Some ministers are also expecting a further 1 point cut in interest rates. They believe last Friday's

1-point cut marked the shift in policy towards a more freely floating pound, with less attention paid to the exchange rate.

'I was amazed how out of touch the Cabinet seems to have been with the extent of the recession in the real world. It is so deep, there is no risk of inflation. The Prime Minister has now got the message,' said one minister.

The abolition of Treasury rules will allow more private sector companies to bid for public sector schemes to boost the construction industry. The Treasury vetoes schemes which involve underwriting investment risks by the private sector. That rule is expected to go. The change could also involve pump-priming private schemes with public money.

Companies have been reluctant to come forward, but ministers believe the abolition of the Treasury rules will lead to more privately financed toll roads, bridges, and private railway lines. Companies will be encouraged to build shops in the inner cities with the guarantee of a two-year commercial lease by the Government.

Ministers arguing for growth say the test of Mr Major's leadership will come over the public expenditure review, nearing completion. A ministerial row is going on within the Cabinet public expenditure committee, known as EDX, over proposals to extend or raise value-added tax

One Government source said Michael Heseltine, President of the Board of Trade, and Kenneth Clarke, the Home Secretary, both on the committee, favoured increasing indirect taxes to compensate for falling tax revenues caused by the recession. But the Treasury is warning it would further depress demand and spending, and Mr Major is under pressure to step in and veto the idea.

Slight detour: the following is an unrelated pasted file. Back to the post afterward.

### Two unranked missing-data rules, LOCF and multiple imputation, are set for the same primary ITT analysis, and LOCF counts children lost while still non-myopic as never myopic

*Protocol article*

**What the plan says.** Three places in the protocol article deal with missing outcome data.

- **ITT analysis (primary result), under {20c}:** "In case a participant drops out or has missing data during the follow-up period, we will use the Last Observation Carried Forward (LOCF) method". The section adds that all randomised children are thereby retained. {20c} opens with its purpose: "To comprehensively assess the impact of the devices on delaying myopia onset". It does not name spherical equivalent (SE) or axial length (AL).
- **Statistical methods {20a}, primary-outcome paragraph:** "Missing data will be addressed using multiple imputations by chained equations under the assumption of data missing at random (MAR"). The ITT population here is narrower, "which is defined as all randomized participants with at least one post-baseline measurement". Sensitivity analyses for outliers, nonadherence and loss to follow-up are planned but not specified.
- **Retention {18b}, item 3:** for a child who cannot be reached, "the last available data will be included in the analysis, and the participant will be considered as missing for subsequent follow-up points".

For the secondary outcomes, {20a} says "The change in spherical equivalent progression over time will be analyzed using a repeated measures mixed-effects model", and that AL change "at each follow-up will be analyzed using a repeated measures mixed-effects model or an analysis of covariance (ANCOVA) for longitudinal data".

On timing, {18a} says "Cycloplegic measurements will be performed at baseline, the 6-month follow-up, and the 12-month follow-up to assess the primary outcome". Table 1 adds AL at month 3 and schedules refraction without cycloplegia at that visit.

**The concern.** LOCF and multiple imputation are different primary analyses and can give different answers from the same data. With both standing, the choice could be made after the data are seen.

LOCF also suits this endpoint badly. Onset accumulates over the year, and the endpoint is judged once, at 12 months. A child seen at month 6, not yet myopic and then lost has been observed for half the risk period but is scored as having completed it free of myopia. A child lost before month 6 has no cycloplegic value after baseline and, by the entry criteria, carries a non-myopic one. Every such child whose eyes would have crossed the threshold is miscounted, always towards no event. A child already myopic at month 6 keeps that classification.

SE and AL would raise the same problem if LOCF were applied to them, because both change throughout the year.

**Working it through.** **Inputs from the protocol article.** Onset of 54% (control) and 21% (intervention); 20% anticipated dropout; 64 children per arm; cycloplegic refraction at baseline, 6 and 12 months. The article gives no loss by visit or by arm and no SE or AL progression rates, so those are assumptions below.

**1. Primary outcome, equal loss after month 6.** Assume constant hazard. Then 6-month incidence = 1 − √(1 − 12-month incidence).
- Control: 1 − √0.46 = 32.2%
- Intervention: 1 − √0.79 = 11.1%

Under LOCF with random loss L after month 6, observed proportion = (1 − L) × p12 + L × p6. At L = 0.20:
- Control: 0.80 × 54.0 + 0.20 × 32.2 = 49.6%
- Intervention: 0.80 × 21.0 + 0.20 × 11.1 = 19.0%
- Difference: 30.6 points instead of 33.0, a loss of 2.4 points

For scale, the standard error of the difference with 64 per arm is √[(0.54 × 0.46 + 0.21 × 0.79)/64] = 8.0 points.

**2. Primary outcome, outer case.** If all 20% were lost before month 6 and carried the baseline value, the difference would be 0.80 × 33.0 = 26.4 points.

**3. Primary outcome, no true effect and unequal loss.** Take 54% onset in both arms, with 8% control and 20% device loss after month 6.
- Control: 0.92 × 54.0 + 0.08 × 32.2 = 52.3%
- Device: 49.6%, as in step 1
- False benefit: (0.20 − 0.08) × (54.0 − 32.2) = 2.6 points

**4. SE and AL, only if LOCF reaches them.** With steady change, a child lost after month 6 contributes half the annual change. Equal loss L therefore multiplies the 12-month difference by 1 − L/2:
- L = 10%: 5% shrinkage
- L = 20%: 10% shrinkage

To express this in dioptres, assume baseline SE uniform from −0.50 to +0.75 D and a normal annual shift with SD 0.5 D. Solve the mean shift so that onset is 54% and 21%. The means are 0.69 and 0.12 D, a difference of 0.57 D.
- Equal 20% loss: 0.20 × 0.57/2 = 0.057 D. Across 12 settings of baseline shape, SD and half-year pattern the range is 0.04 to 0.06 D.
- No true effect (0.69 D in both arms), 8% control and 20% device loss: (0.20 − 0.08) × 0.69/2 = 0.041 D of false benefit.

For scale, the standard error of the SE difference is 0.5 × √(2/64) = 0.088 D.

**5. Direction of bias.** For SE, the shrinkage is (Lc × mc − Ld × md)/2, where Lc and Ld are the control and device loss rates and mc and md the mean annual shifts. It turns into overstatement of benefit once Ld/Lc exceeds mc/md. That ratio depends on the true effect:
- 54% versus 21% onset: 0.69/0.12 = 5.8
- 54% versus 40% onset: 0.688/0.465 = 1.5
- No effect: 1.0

While tax increases are most unlikely, and while Mr Major is determined to protect capital spending projects such as schools and hospital-building, the possibility of a public sector pay freeze was significantly not ruled out by Mr Major last night - opening up another political minefield as nurses and other public sector workers protest at the sacrifice they could be expected to make.

When the possibility of a public sector pay freeze was put to Mr Major in his ITN interview last night, he pointed to a recent deterioration in the world economic climate - hitting Germany and Japan as well as the UK. 'What then is the Government's job?' he asked.

'The Government's job is to shield this country from as much of those difficulties as possible, and build a strategy for growth; to put back into work those people who are not in work.

'Now that is what we will seek to do. That is the policy that we have.'

That meant tough choices ahead in the current spending round, but he believed that the public would accept that the priority was to make way for growth and save capital spending on the infrastructure because of its impact on employment. 'I think the conscience of this nation will regard those as the right choices to make in present circumstances. 'Not easy, I agree with you, and I don't want anyone to be the whipping horse of difficulties. But we have to make those choices in the general interests of building the proper level of growth, the proper level of recovery.'

Government in crisis, pages 2, 3

Lords' debate, page 4

Jubilee Line jewels, page 17

Leading article, letters, page 20

Tories saying it now, page 21

Commentary, page 23